This’ll be the cup. I know it. “Let me try the Guatemalan,” I say.
This hopelessly young shop girl looks at me like she would rather spit on me than serve me. But I’m not some new customer, so I know that I’m not anything special in terms of the being-spit-on category. That look in her eyes she serves up liberally to any odd customer who wants anything from her.
Every morning she grinds the coffee and uses the French press to make me a fresh cup of coffee. The whole process takes about seven to eight minutes. It’s a hassle. This I know. Some mornings are busy too. When they are, then she really gives me a look–something that could only be expressed with four letters. The first few times I came in she said, “You know we have a freshly brewed coffee of the day right here. It’ll take you less time.”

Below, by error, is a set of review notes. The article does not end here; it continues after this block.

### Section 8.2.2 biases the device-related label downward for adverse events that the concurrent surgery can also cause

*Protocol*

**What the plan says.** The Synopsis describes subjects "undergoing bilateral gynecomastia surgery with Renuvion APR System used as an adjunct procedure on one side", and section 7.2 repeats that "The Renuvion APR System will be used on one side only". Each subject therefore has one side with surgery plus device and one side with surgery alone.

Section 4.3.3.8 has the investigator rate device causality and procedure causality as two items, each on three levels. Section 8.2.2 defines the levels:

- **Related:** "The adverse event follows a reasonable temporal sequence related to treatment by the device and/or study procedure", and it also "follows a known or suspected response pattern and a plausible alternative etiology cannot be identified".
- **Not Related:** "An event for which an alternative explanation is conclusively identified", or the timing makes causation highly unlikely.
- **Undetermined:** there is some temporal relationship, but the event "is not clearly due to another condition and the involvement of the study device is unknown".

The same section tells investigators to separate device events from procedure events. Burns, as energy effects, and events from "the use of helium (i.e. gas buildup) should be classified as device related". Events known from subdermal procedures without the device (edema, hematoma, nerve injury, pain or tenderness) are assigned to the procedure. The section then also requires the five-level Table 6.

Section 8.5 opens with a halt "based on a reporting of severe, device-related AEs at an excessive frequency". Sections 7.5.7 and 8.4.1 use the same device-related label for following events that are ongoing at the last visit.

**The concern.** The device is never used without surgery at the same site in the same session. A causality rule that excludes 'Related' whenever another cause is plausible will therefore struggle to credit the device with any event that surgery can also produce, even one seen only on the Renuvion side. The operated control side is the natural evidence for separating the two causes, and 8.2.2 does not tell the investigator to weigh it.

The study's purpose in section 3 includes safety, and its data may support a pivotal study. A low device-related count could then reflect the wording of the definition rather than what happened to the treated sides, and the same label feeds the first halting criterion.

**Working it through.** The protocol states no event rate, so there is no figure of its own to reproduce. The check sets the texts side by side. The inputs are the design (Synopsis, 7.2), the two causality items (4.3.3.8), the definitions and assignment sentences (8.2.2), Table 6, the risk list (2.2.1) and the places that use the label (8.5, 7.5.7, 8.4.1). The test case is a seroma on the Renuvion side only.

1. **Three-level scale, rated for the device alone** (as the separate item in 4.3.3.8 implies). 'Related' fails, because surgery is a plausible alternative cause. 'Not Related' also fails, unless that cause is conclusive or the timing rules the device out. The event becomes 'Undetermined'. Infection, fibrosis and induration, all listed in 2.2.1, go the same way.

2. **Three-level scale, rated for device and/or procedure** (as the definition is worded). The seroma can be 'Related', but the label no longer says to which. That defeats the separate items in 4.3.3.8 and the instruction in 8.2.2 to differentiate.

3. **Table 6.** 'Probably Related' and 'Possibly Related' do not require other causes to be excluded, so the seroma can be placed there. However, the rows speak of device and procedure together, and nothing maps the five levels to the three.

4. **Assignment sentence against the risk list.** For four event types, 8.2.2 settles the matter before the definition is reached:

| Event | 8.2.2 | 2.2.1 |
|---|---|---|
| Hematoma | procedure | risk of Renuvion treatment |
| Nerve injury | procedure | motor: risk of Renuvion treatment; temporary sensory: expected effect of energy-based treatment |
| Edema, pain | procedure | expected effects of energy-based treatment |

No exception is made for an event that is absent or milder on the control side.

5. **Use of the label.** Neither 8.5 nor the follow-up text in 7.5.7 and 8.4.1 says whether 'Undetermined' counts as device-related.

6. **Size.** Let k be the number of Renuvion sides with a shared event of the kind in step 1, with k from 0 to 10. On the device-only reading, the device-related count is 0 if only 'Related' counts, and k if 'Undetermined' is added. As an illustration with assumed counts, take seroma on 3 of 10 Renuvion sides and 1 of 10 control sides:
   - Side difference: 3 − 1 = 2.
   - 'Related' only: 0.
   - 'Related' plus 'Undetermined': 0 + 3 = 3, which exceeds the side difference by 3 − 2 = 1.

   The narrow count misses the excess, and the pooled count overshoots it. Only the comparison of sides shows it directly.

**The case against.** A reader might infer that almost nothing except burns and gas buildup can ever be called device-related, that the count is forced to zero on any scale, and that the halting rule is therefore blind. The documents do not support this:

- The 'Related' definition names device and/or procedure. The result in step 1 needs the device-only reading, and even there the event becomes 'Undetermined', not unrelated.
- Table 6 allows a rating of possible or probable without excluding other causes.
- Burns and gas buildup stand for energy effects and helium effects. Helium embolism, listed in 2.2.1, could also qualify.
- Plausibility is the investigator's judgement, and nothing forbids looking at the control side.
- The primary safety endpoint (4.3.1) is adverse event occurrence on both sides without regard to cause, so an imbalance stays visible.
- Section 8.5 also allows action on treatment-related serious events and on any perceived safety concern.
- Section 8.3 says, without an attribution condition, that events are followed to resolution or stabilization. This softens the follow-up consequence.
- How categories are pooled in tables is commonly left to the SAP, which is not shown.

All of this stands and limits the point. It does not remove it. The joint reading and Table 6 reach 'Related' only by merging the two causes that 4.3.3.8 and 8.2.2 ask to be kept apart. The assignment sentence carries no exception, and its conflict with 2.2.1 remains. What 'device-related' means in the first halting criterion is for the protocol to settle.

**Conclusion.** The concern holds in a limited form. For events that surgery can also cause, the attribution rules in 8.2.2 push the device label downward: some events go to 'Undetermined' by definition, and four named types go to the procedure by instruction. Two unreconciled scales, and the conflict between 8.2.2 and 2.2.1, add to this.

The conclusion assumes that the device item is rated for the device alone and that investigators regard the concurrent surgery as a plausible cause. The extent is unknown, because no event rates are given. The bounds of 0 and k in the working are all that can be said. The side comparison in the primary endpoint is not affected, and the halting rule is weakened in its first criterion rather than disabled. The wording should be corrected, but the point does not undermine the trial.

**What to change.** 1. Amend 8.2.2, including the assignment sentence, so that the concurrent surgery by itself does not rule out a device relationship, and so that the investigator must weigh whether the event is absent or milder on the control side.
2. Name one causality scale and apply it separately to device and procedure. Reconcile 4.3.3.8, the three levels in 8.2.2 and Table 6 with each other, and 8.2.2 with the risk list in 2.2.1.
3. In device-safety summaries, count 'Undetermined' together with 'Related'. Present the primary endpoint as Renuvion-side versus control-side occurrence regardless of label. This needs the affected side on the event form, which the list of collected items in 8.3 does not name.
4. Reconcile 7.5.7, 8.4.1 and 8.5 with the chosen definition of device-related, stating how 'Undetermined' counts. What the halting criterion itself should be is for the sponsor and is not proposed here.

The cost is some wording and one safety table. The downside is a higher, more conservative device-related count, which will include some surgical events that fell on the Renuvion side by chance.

Each time I replied, “I know, but I’m looking for something special.” I was too. I was looking for that taste I had the first time I met the love of my life twenty-four years ago. That moment, right before I met her, I remembered thinking about the coffee, “Hey, that ain’t bad.” And then suddenly she had appeared.
So now, I go to the coffee shop, try one of their forty brands of coffee and think to myself, “Hey, that ain’t bad,” hoping she’ll appear.
I’ve already tried twenty-three. But I won’t have to try them all. This’ll be the cup. I know it.
The hopelessly young girl has given up trying to change me. She hands me my cup of coffee: Guatemalan. Well, here’s to twenty-four years ago.
I take my sip, say the lines in my head and hope the universe pulls through.